Capitol Insider: Kasich nonetheless pursuing gun-violence answer — however quietly

Darrel Rowland The Columbus Dispatch

The day after last week‘s Florida school shooting, aides to Gov. John Kasich assured us that he is still trying to solve the gun issue.

But details are skimpy.

Last year, the governor came up with the idea of getting gun-rights and gun-control proponents together in a room to see whether they could come up with an answer to combat the gun violence we‘ve witnessed across the nation.

A group was assembled and met once. But we don‘t know who they are, where they met or for how long. All we know is that, not surprisingly, they didn‘t present any possible solutions.

Kasich spokesman Jon Keeling said the matter is now being pursued mainly by “internal meetings.”

“We‘re still moving forward. There‘s nothing ripe to share.”

Westerville: capital for a day

As Kasich has taken his State of the State speech on the road during the past six years, his administration has transformed the annual gathering from a single speech into a daylong event featuring meetings with cabinet officials and others throughout the area.

But with this year‘s talk, scheduled for March 6 in Kasich‘s longtime former home of Westerville — perhaps 15 miles from the Statehouse — will his administration do the same thing?

Turns out the answer is yes.

Although no schedule has been released yet, cabinet directors will spread out for a variety of events as usual.

When Republicans fight …

A veteran GOP political figure called our attention to a tweet a week ago by a fellow Republican, Stark County state Rep. Christina Hagan. Locked in a bitter battle for the congressional seat being vacated by U.S. Senate candidate Jim Renacci, Hagan has repeatedly fired verbal shots at GOP primary opponent Anthony Gonzalez, the former Ohio State and NFL wide receiver making his first run for office.

Last Sunday, Hagan tweeted about a drug bust in Cincinnati apparently involving illegal immigrants: “Armando Gonzalez and 2 other suspects have been charged in illegal immigrant drug ring. We need to clean up our streets and secure our borders. Now!”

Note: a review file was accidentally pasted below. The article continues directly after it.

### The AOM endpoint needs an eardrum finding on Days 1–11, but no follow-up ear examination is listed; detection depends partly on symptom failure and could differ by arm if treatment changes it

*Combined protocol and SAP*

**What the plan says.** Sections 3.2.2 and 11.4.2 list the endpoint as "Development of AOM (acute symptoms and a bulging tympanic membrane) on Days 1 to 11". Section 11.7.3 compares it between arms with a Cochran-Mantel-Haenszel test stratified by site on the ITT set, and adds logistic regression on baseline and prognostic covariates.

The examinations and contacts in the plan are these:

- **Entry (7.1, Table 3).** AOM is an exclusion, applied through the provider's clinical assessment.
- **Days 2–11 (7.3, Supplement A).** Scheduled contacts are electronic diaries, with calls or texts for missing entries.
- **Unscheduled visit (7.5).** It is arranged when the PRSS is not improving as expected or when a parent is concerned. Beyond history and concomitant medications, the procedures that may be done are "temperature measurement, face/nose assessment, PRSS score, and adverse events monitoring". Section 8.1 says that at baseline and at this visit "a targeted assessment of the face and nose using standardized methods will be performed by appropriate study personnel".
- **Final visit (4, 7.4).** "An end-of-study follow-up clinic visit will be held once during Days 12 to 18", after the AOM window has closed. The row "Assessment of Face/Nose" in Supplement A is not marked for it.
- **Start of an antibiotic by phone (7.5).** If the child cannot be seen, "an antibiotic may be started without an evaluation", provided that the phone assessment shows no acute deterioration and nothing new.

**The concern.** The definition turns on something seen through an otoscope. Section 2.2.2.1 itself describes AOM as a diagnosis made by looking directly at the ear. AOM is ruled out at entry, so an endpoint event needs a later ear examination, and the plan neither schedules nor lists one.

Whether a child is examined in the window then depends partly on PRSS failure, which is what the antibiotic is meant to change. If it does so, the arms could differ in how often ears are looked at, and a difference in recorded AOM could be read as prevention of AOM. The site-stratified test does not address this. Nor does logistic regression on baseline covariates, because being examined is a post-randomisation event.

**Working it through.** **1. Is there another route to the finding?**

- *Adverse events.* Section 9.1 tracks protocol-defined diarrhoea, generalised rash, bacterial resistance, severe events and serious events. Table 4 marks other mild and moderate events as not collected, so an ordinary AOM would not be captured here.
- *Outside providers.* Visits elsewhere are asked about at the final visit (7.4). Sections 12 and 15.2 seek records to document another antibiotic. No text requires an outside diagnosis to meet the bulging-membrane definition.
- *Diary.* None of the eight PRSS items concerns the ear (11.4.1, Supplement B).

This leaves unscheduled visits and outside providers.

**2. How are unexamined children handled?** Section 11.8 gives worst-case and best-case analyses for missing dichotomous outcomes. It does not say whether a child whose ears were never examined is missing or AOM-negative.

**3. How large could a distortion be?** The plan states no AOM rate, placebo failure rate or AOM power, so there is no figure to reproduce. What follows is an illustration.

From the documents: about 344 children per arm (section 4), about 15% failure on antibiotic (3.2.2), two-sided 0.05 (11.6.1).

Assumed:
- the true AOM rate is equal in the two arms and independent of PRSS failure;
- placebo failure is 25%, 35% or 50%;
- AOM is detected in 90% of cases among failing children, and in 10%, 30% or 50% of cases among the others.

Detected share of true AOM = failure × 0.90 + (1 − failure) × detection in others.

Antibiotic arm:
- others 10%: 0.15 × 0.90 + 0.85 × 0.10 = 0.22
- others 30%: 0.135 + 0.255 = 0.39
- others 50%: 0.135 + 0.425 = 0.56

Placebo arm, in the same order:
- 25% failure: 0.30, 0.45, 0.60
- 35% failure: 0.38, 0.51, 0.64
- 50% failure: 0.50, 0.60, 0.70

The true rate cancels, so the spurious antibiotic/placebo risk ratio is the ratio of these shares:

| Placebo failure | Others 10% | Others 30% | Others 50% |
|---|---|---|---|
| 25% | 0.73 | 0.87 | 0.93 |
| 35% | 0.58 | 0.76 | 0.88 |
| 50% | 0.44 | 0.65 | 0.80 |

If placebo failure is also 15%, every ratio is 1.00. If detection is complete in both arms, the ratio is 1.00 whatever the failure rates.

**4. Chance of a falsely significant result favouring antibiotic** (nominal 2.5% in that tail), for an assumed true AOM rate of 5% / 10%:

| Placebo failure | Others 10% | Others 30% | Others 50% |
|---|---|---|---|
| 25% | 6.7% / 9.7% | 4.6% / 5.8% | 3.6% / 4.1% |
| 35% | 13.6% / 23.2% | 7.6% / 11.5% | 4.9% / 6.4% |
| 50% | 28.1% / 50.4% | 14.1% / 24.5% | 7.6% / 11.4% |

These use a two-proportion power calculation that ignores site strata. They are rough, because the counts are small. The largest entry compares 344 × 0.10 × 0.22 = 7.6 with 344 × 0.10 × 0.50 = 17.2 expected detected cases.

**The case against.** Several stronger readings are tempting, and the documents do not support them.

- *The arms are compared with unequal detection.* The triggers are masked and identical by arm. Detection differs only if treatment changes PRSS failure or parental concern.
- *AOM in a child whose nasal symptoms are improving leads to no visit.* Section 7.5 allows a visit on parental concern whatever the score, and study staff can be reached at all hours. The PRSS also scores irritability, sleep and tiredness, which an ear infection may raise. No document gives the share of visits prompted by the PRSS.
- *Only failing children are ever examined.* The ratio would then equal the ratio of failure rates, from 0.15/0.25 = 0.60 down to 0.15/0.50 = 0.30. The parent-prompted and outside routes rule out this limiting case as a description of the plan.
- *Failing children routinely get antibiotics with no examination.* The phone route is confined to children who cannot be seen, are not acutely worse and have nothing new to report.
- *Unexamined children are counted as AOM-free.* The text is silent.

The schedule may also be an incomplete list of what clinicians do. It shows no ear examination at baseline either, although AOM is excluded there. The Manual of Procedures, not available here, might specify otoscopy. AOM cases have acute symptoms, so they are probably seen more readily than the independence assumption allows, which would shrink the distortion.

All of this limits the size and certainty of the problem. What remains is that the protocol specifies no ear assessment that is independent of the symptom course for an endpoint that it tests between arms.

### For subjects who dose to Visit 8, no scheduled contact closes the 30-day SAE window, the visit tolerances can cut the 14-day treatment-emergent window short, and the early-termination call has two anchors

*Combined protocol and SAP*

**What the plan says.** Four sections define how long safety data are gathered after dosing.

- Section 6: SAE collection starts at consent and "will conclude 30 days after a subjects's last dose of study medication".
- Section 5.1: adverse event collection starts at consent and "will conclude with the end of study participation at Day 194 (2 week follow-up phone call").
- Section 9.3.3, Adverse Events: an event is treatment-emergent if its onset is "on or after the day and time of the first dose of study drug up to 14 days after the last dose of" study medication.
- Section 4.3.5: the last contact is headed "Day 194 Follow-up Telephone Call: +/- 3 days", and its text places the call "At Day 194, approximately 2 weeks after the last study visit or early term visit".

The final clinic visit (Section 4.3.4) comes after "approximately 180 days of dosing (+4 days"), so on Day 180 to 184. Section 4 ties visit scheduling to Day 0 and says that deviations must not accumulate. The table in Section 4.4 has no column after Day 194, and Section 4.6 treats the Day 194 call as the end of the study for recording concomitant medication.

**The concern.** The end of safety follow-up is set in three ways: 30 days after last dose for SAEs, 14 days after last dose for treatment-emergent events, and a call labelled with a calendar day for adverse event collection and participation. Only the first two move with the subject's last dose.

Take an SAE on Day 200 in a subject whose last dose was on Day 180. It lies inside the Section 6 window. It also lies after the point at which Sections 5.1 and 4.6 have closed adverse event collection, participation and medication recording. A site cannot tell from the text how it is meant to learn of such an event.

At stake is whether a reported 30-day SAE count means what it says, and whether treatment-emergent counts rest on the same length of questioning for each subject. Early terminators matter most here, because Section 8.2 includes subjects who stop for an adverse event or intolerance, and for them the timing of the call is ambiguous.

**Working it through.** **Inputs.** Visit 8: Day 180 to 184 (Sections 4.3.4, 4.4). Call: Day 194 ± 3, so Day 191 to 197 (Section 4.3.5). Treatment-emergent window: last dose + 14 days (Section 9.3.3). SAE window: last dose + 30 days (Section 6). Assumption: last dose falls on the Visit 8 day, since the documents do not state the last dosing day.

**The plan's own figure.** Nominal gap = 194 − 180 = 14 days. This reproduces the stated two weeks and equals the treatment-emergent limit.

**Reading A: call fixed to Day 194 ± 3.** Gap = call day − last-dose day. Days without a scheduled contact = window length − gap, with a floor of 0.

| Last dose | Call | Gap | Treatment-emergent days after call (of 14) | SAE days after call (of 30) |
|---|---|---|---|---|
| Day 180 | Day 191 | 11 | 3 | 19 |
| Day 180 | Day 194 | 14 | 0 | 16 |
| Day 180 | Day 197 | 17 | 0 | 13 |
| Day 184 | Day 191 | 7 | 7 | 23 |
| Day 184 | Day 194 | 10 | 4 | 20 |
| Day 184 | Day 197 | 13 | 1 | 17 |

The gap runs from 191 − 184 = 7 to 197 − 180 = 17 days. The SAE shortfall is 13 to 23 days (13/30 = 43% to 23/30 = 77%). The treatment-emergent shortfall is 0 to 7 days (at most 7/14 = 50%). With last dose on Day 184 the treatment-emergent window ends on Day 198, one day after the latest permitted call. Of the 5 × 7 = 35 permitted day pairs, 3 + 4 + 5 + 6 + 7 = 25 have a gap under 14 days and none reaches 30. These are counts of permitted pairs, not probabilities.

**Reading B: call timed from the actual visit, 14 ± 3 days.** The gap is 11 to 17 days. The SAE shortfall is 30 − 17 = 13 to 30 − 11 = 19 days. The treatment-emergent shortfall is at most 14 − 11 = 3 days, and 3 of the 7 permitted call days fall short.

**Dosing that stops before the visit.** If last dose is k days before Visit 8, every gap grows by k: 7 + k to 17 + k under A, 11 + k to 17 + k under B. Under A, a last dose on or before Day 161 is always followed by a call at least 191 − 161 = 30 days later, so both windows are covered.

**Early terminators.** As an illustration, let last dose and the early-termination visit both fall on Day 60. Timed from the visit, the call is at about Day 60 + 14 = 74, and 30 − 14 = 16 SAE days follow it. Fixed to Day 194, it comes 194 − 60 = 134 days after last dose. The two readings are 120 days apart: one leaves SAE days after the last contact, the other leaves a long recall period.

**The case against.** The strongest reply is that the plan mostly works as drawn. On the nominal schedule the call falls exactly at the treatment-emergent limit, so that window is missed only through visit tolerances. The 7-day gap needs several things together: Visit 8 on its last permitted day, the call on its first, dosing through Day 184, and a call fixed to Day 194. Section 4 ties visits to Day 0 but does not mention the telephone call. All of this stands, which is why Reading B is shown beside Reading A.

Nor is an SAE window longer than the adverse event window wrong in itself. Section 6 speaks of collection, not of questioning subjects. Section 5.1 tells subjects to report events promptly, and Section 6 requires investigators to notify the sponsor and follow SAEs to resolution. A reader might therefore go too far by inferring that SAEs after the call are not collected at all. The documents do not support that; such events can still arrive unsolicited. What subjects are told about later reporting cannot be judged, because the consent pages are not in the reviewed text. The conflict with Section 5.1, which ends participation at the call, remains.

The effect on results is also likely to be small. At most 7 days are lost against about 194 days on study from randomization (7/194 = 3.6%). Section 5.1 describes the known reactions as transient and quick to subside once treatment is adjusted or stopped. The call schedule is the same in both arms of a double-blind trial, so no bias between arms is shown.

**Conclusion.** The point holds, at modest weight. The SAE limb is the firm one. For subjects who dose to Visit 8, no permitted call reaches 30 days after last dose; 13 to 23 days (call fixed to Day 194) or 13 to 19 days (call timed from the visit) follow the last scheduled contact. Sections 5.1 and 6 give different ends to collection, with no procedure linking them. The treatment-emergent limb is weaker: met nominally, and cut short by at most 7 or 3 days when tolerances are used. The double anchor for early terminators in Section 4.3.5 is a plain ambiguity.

What‘s wrong with that? Well, here‘s the take on this from our GOP friend, who is not backing anyone in the race: “This is the worse form of race baiting against an opponent I have ever seen!

“Notice how she calls 1 of the 3 suspects “Gonzalez” (her opponent’s last name)? The suspect‘s last name actually is ‘Gonzalez-Rosas‘.

“Finally, is it coincidental that she highlights the Gonzalez-Rosas suspect when all 3 were implicated?  The answer is no.

“This is horrible and racist.”

And then there were … nine

Our running historical comparison of Ohio‘s sprawling gubernatorial field, aided by web producer/political junkie Michael Meckler, shows that Ohio has its most major-party candidates since 1958.

That‘s when Michael V. DiSalle emerged from a pack of seven Democrats, while incumbent C. William O‘Neill won a two-way GOP matchup. DiSalle defeated O‘Neill in the general election.

Interestingly, the partisan breakdown of the 1958 field exactly matches this year‘s: seven Democrats and two Republicans. The Dem side shrank last week with the withdrawal of Connie Pillich, a former state rep from the Cincinnati area whose claim to fame is that she was the Dem who came closest to winning a statewide race four years ago in the GOP sweep of statewide offices.

This year‘s lineup isn‘t quite official; elections boards still must certify the candidates‘ petition signatures before they officially qualify.



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